The idea started back when I was reading Clojure Programming and discovered promises that came in with clojure 1.3.0.

Promises are essentially empty boxes for you to put stuff in. When you want to read from a promise you will block until the promise has a value

(def p (promise))

@p ;; This will block until we have a value

(deliver p :hello)


(realized? p) ;; has the promise got a value? 

From this point on that promise isn't available for delivering to as it already has a value.

This makes it very easy to implement python's queue class. You just need something that behaves like a queue and fill it with promises.

creating a new queue becomes creating a queue with one promise in it.

putting an item onto the queue becomes delivering to the item at the front of the queue then adding a new promise to the end.

getting is just as simple as getting the item at the front of the queue.

The downside is you need special functions to get the size of the queue and emptiness as you only count promises that have been realised

The first version took a couple of hours and was fun, it will be great to know if anyone makes use of it.

Friday, June 22, 2012

NoClassDefFoundError: scala/ScalaObject

I thought I'd start the weekend by trying to call scala code from a java project in eclipse.

I wanted to try it without having to compile the scala code to a jar first. The whole exercise was very painless.

Define some class in scala:

class Cell(val row: Int, val col: Int, val slot: Int) {


Then call it in your java project:

import cell.Cell;

public class JCell {
 public static void main(String[] args) {
  Cell c1 = new Cell(2, 4, 6);
  System.out.println(c1.row() + " " + c1.col() + " " + c1.slot());

The only sticking point was my build path class order needed to have the scala stuff first - which makes perfect sense when you think about it.

Sunday, April 1, 2012

Williams Compression

Now April is with us I thought It's about time I shared an idea for a new compression scheme I've been thinking about. In short, it converts all files into  ~16 bytes of data. Here's how it works:

for bit in file:
    if bit is ON:
         on += 1
         off += 1

output "{on},{off}".

Here's how it looks:

Led Zeppelin Stairway to Heaven: 37810200, 39509240

Stephen Merchant Standup: 283554505, 314875207

Genesis More Fool Me: 14985253, 15456251

In fact. Here's the whole album:

Selling England by the pound: 119882024, 316167032

It's quite lossy, but it allows you to send most files in a single tweet. You could even send the extended version of the Lord of the Rings.

Thursday, February 23, 2012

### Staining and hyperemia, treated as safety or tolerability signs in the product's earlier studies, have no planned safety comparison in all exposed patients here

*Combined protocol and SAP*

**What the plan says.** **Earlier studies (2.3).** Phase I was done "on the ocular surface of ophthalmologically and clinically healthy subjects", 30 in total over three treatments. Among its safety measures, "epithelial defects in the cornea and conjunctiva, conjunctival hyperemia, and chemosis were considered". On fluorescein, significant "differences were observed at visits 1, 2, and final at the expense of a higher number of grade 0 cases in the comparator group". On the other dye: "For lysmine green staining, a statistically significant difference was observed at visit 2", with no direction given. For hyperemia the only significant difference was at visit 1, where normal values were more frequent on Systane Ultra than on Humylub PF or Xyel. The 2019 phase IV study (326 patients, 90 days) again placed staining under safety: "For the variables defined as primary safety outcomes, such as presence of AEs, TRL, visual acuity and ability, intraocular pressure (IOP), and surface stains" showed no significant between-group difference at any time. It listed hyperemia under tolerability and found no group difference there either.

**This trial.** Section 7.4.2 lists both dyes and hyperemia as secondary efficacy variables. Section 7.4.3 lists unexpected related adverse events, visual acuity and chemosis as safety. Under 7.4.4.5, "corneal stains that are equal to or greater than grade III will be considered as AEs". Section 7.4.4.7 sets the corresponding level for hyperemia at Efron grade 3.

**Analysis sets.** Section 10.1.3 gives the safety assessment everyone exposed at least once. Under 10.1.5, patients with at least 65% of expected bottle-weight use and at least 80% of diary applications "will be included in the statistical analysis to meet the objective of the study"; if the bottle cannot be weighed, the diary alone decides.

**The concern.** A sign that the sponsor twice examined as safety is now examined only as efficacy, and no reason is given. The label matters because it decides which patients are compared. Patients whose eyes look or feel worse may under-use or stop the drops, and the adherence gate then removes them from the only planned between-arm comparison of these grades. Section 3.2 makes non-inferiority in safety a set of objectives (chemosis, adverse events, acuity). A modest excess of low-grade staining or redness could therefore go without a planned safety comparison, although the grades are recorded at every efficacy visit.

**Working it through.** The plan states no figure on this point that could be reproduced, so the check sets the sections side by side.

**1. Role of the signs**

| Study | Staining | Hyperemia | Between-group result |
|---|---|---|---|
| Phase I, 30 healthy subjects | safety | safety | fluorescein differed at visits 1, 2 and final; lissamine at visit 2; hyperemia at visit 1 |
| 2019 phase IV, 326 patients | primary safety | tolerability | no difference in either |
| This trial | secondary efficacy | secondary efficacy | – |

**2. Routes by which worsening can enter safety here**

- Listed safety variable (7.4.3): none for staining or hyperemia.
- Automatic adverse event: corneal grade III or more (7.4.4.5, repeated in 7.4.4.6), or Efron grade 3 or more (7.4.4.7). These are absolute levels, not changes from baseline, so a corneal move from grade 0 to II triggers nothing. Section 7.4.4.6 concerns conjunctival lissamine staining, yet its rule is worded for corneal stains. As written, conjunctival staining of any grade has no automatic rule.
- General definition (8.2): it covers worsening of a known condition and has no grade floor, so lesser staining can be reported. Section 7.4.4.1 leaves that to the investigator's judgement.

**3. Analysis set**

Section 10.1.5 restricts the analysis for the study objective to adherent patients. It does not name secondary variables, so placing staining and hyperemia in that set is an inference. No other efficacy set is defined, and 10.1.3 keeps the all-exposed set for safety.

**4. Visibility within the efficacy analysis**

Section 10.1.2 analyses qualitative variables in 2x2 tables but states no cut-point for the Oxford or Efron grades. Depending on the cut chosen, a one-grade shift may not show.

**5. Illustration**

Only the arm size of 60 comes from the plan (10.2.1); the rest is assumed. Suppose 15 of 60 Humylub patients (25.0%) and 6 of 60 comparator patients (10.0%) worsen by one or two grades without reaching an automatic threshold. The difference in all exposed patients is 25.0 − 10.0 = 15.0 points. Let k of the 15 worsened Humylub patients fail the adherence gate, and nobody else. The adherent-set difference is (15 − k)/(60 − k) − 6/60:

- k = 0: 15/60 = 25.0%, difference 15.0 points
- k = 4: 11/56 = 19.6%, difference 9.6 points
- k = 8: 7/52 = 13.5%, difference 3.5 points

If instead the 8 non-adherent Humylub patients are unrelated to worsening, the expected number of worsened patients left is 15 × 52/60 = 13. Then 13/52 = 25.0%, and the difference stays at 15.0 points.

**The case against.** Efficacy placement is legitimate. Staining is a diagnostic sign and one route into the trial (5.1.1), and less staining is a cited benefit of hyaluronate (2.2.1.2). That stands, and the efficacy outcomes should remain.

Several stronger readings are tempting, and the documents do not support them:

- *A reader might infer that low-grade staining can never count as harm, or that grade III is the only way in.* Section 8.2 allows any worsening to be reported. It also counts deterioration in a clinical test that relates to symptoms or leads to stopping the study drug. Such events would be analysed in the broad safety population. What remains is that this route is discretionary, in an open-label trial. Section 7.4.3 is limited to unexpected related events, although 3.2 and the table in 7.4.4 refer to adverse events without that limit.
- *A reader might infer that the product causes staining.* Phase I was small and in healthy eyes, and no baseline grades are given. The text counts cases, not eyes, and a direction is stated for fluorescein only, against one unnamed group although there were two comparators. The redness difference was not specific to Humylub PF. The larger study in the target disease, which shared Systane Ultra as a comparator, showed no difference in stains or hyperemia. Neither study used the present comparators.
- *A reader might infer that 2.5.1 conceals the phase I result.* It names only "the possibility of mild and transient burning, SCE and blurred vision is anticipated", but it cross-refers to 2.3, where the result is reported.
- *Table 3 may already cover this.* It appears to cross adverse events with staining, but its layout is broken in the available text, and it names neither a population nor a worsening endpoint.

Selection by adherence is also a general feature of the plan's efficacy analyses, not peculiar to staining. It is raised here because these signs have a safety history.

NeoBlog - My Neo4j Challenge Entry

It's been an interesting start to the year. Towards the end of January I purchased a copy of Seven Databases in Seven weeks to give myself a boost in the world of nosql databases. Within a week I had discovered the neo4j challenge. It seemed too good an opportunity to miss, so I embarked on writing an application for the competition. This is my write up of how it went.
Some Design

I decided early on that my focus was.
  1. Learning about neo4j
  2. Learning about writing web apps in python
  3. Submitting an entry

Getting Started

With this in mind I spent a week playing around with neo4j via Nigel Small's excellent py2neo library. I started off with modelling the london underground in neo4j, and playing around with finding routes around. Here's a tweet I made with a photo of part of the network. This was a great learning activity, I found a bug in the pyneo library which I fixed and Nigel was good enough to pull into his repo. You can see the commit here This was my first real contribution to an open source project, which I was pretty pleased with.

The Blog Idea

Despite having lots of fun playing I couldn't get it quite working the way I wanted, so I decided to keep it on the back burner, and try out another idea I had for the competition. One I knew wasn't going to take much. The idea was a for each node to be a post. Instead of using tags to connect similar posts you would just connect them with edges. It seemed simple enough - so off I went.

The Doing

I'd not done any real web applications in python before - I few toy django applications, but django (and rails for that matter) always feel a bit heavyweight for my liking (that's a topic for another post) so I was looking forward to using flask. The application took shape quite quickly. I spent a few hours adding users and admin pages - but I felt this began to detract from the aim. My intention from the start was to keep the application simple, I felt that an application that would be shared for other people to clone from should be as small as possible. I wanted others to be able to understand the application in under ten minutes, by removing admin pages and users I managed to get rid of about half the code until I was down to an application that could do 3 things:

  • Add a post
  • Link a post to another one
  • View all posts
Not especially ground breaking or shippable - but ok I believe as an example.

What would I do different next time?

When I started, I wasn't totally sure how everything was going to end up, so I decided to play safe and use a language I was familiar with. Looking back at it, I wish I had taken the chance and written it in clojure, I think this would have been an ideal opportunity to play more with clojure.